Tech experts predict NFTs will become part of daily life

Kristin Hall
Source: 1News

A Kiwi company that’s on track to make $1 billion in a year selling NFTs is predicting the technology will soon become part of our daily lives.

NFT stands for non-fungible token. They’re digital assets that represents real-world objects like art, music and videos. They're bought and sold online and have a unique digital code.

Major international companies like Nike, the NBA and Coca-Cola are all starting to dabble in NFTs.

“It's a new form of collectables,” University of Auckland associate professor Alex Sims says.

“It's a bit like in the old days when people had baseball cards and things, you will pay a lot more for one because there may only be one of them there.

“Increasingly people can actually show that they own it … even though, yes, someone could make a copy, they don't actually own it.”

It's big business - to date the most expensive NFT sold was a collection of 5000 digital images by artist Beeple which went for USD$69 million (NZD$101.59 million) at London auction house Christies.

Kiwi company VeVe is in on the action as well. The NFT app which allows users to buy, sell and trade NFTs online launched in early 2021.

“We'll be generating over a billion revenue in the calendar year coming,” co-founder David Yu says.

“Every consumer spends around $60 USD (NZD$88.35) in our drop release. Everything sells out in less than a second for the last 50 to 60 releases so we're pretty thrilled with that.”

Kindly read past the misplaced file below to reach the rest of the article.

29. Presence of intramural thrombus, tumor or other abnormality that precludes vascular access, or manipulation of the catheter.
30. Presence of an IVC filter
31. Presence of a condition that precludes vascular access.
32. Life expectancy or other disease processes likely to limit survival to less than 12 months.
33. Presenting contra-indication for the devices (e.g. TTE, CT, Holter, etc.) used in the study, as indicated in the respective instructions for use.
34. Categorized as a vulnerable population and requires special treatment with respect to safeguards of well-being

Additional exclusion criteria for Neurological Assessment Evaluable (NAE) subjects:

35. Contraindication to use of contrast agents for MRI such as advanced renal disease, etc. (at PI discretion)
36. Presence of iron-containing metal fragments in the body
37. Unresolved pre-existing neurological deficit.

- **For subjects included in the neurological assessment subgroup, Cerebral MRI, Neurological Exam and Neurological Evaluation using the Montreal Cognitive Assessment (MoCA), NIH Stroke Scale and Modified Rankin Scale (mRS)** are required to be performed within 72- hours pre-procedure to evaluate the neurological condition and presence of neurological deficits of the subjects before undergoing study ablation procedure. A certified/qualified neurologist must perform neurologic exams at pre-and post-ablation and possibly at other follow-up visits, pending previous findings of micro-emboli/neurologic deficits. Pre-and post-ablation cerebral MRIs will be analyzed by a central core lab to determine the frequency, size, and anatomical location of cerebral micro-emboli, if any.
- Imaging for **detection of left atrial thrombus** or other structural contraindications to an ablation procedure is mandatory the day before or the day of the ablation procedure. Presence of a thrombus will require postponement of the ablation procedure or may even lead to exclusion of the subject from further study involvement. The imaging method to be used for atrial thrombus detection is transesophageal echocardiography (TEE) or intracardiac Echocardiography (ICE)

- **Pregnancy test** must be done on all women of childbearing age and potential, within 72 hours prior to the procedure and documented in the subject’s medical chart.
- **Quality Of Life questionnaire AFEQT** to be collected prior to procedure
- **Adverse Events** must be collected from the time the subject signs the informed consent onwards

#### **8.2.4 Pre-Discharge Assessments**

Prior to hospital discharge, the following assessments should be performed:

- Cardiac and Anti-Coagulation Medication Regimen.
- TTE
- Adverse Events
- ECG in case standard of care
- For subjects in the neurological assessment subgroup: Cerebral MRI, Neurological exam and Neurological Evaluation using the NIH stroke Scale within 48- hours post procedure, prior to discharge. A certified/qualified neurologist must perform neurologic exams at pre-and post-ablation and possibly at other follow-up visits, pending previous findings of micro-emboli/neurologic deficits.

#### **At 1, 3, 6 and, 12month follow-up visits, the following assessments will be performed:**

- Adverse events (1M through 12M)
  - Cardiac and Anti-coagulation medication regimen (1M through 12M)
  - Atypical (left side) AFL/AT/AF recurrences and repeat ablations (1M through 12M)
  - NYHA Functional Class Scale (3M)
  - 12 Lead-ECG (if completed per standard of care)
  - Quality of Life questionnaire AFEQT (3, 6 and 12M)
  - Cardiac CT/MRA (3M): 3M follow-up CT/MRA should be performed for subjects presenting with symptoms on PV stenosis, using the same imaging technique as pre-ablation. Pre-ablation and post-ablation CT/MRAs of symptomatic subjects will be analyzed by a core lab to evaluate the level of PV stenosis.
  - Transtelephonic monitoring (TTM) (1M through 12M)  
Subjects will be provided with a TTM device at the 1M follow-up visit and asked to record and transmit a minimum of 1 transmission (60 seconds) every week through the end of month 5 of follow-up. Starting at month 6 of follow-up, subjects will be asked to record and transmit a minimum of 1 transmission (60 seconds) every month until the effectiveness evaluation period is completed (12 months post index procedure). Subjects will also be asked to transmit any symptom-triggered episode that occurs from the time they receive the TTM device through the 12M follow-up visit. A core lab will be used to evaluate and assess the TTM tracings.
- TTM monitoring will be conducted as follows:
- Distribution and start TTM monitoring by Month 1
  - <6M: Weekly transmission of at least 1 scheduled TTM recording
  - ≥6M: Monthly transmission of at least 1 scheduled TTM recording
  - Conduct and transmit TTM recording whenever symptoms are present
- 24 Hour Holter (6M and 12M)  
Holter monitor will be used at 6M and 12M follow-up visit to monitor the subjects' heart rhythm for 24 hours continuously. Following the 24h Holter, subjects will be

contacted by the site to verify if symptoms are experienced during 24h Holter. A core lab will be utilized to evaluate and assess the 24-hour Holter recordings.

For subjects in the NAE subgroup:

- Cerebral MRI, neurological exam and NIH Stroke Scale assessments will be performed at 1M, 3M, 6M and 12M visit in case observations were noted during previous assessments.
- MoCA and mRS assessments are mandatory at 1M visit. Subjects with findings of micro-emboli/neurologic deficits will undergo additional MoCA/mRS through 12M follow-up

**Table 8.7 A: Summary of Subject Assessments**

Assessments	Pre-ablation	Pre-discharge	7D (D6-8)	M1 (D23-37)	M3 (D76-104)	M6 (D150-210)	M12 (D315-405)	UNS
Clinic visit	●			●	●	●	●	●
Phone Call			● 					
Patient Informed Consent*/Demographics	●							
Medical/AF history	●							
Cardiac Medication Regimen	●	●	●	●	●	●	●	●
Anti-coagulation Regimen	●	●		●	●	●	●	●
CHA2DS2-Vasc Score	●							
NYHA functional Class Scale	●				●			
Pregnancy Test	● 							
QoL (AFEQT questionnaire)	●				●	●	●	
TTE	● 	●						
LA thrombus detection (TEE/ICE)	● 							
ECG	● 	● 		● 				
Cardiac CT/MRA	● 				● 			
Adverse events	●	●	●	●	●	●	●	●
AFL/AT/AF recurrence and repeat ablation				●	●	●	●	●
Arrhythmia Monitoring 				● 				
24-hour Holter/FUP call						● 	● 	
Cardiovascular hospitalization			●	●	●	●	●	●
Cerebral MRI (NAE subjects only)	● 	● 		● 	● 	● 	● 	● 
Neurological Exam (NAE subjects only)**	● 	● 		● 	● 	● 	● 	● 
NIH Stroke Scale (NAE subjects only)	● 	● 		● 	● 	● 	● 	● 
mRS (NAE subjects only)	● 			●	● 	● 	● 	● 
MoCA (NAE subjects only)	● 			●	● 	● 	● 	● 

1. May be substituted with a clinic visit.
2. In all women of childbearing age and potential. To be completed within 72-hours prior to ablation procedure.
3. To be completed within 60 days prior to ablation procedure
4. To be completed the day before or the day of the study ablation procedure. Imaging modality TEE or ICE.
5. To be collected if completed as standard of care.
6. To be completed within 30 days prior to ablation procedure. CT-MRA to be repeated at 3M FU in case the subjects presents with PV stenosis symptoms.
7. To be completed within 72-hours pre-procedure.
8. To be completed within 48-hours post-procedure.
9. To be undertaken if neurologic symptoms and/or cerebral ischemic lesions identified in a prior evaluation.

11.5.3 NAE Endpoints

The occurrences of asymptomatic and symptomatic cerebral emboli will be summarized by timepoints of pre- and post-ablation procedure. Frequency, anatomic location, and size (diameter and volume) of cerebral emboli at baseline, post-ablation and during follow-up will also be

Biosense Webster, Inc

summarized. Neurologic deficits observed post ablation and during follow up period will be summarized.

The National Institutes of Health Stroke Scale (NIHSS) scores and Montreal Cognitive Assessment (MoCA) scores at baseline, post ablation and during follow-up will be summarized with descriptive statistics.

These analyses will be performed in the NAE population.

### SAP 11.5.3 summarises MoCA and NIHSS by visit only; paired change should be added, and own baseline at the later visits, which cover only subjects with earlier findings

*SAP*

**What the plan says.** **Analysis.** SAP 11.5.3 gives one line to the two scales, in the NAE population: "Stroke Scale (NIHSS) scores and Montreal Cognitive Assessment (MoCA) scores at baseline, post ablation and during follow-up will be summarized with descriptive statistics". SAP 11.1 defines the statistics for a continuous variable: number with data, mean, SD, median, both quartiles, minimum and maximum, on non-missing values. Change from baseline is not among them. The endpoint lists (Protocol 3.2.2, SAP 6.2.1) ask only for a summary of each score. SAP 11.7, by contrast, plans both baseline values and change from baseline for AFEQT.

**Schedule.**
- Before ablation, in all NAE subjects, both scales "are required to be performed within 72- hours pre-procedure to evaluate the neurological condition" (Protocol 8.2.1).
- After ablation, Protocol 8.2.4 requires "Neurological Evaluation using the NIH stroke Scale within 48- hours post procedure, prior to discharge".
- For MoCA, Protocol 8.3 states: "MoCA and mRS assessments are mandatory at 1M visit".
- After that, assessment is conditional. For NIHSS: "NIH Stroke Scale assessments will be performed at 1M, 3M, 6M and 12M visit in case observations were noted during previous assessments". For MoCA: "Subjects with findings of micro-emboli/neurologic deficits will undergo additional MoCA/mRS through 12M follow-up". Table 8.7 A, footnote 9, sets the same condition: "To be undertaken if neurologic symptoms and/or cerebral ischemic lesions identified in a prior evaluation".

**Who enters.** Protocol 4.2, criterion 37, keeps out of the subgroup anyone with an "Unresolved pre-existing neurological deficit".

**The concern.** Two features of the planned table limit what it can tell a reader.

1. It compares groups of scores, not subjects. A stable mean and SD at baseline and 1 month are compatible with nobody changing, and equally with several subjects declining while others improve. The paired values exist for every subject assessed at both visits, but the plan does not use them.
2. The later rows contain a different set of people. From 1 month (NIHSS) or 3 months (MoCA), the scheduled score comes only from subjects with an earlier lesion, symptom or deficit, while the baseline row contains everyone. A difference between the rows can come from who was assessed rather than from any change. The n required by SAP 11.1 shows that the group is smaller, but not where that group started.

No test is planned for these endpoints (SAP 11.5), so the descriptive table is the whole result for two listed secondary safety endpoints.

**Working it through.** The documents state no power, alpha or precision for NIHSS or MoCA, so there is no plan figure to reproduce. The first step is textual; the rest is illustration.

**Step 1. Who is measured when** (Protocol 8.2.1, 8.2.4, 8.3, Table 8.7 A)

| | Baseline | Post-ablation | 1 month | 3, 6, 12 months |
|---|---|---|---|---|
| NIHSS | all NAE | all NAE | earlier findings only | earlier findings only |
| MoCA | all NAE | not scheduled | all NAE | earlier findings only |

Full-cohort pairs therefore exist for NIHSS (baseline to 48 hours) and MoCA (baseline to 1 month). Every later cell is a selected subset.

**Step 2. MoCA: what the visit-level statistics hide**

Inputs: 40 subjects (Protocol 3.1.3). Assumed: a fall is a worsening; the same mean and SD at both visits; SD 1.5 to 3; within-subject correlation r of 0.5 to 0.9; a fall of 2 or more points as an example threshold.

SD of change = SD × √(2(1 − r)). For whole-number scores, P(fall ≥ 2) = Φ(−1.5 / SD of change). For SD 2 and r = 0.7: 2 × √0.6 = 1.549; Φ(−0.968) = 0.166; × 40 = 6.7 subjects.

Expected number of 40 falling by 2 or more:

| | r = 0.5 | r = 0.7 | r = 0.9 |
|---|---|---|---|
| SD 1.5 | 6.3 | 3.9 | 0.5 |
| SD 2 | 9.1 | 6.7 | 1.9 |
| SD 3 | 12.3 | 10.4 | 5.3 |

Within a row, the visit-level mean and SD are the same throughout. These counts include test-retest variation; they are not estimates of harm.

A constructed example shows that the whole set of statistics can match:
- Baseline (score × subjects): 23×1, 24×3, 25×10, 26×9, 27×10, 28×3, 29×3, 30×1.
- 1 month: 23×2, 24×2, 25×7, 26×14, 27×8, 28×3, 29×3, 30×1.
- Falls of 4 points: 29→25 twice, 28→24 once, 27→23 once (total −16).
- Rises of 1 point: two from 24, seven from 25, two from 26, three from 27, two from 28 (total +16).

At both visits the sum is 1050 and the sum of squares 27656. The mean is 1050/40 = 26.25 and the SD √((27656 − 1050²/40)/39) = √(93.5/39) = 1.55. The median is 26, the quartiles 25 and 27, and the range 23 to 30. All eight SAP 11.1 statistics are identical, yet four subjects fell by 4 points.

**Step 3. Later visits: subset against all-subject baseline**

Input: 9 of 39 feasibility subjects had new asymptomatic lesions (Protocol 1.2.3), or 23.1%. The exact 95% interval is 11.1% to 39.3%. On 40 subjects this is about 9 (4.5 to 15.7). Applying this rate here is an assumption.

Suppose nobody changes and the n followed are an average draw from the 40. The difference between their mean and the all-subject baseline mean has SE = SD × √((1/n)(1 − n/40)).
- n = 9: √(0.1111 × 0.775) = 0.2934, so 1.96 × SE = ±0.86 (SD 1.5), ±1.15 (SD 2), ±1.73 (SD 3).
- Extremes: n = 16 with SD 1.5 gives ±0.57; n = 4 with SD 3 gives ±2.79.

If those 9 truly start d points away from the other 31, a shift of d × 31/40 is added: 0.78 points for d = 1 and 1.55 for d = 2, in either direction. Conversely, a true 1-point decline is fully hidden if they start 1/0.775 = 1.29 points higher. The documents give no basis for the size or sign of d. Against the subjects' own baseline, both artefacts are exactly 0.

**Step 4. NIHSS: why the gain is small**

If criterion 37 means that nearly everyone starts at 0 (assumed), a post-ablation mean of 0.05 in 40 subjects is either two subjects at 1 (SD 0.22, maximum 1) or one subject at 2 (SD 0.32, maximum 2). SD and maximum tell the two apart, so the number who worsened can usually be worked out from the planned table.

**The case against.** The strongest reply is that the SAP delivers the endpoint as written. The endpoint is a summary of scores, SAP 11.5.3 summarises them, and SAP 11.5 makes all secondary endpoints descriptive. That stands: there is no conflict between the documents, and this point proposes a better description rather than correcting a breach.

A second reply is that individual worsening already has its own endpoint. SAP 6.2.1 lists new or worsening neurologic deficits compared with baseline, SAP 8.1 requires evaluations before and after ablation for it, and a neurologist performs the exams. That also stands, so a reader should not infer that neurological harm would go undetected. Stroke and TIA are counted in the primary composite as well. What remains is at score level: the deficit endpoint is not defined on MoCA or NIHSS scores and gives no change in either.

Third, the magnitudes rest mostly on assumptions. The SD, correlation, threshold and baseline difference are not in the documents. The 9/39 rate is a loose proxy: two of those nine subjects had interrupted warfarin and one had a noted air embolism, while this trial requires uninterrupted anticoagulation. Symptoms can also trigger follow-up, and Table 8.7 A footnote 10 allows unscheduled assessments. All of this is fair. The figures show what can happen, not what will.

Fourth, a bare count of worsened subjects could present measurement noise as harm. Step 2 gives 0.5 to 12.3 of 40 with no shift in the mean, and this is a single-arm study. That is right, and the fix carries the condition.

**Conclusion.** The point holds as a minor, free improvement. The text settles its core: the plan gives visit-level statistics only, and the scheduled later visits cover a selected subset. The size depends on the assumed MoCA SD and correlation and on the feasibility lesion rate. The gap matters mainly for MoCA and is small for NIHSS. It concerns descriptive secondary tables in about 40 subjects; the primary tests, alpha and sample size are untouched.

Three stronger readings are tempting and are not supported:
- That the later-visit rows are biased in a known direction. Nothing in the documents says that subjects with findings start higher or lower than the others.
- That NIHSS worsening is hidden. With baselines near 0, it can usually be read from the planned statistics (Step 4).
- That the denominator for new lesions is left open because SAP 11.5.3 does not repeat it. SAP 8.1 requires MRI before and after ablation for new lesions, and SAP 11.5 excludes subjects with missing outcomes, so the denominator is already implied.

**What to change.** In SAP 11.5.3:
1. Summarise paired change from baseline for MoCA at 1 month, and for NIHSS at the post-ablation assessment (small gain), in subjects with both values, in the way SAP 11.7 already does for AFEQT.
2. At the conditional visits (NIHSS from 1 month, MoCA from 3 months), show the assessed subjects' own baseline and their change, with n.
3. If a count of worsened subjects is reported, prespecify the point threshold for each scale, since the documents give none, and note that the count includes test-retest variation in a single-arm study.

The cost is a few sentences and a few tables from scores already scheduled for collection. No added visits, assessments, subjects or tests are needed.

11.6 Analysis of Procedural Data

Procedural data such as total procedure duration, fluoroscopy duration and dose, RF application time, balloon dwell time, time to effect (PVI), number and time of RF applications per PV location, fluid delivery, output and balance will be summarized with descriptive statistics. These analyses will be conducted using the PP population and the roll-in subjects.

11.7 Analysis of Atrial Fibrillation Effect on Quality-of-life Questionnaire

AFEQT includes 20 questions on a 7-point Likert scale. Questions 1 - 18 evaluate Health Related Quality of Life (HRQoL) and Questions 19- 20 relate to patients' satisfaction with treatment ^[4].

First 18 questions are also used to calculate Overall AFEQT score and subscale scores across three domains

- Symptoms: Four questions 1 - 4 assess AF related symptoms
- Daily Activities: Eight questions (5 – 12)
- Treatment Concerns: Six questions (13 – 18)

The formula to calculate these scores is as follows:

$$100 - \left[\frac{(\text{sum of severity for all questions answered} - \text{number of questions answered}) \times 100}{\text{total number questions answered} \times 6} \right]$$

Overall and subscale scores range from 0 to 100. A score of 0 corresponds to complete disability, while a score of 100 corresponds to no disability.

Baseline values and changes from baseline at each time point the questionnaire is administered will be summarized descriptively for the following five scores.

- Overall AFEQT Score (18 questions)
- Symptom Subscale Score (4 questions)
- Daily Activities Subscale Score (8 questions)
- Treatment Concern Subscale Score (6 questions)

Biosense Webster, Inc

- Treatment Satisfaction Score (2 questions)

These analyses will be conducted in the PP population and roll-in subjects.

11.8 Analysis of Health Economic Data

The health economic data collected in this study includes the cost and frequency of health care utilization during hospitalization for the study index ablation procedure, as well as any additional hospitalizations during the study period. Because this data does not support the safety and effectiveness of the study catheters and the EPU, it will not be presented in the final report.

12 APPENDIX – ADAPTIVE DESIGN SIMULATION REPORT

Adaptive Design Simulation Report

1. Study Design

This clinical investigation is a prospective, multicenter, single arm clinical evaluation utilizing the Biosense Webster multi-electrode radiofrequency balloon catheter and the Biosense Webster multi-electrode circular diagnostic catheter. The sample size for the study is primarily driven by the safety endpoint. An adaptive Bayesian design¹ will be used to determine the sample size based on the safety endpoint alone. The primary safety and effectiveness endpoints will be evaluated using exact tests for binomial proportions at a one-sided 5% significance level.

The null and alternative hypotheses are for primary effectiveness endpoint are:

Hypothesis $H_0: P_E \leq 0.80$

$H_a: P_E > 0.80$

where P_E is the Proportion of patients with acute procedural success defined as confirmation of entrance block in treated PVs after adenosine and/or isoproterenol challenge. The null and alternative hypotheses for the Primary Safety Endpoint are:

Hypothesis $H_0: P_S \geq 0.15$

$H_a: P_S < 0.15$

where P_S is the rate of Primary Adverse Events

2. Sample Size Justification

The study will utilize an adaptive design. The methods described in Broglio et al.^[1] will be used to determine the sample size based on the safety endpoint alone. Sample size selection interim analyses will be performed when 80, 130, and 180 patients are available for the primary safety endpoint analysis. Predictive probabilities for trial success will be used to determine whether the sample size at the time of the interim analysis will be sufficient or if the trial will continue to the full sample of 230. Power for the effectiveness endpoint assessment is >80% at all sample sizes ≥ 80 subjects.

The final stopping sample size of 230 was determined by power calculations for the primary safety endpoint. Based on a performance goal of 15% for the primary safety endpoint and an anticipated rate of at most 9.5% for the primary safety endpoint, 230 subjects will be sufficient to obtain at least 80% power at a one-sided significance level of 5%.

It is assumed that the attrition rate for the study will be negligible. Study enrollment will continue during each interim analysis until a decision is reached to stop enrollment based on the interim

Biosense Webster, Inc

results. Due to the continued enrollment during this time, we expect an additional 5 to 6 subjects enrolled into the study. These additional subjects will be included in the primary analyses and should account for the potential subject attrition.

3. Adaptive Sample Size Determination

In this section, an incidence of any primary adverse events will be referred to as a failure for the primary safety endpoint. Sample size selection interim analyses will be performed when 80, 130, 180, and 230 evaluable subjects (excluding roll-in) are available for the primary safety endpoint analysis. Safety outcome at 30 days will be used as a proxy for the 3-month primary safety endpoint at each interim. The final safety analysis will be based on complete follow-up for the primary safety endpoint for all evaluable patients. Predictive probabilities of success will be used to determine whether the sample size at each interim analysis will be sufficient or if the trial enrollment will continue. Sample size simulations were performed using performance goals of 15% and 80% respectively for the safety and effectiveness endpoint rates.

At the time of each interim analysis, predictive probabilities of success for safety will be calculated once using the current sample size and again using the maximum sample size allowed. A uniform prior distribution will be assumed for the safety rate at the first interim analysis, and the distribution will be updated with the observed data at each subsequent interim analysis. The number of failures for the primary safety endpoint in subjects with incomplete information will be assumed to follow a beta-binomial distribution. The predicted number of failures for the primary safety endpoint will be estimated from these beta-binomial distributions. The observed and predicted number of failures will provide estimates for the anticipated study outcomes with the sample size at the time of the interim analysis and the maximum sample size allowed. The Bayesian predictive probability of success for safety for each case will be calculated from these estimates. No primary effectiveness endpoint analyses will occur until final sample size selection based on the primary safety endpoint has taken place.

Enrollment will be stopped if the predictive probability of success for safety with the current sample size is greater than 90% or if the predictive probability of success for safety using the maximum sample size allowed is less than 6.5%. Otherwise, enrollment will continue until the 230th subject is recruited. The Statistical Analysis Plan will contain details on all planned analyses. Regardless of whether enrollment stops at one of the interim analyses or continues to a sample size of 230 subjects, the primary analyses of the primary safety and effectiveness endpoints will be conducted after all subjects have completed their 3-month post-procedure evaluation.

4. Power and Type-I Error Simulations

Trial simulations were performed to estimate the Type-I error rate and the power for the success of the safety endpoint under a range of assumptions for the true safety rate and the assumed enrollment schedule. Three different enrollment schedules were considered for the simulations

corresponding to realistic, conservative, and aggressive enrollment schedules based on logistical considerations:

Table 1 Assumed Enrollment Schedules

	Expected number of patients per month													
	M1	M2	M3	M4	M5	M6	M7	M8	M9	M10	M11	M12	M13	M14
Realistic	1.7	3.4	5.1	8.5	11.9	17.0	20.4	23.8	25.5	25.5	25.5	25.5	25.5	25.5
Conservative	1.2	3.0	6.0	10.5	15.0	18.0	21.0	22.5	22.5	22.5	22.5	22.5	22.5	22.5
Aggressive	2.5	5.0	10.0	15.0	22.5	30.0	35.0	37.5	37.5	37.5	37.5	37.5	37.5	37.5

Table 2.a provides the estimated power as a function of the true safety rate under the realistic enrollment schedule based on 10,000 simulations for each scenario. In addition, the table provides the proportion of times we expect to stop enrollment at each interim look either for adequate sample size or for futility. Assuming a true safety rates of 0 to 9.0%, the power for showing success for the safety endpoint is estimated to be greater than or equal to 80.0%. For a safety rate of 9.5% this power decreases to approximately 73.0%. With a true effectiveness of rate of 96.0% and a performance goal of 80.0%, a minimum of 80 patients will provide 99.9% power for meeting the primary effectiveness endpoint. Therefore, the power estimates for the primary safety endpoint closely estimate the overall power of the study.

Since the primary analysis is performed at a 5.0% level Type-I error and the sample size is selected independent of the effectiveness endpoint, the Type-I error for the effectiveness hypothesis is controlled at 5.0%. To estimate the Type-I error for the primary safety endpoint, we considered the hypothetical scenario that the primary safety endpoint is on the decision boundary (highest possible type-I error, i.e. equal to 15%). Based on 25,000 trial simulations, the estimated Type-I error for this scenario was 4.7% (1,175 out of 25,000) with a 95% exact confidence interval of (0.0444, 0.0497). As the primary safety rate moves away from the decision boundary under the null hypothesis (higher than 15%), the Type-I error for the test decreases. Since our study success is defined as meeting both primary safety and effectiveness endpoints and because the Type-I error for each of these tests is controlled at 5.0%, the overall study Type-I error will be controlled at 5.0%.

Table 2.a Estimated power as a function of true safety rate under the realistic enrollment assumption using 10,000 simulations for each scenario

Co-founder Daniel Crothers says the app gains 20,000-30,000 new users a day.

“It's been crazy to be honest. We've sold 2.8 million editions since January and grown to 1.3 million active users.”

The companies partnered with brands like Disney and Marvel to create NFTs of popular characters, selling to loyal customers like Aucklander Ben Carter who estimates his NFT collection is worth about USD$40,000 (NZD$58,900).

“I guess the difference between physical collectables and digital collectables - the main difference really is the future,” Carter says.

“My digital collectables, they're in my phone and I can take them out I can show people … whereas a physical collectable, people have got to come to my home to see them.”

Crothers says there’s “no real true get rich quick schemes” when it comes to buying NFTs.

“NFTs are like anything else. If you want to invest your money in something and you want a return you have to research it, you have to know what you're buying and making sure it is something that has growth and sustainability.”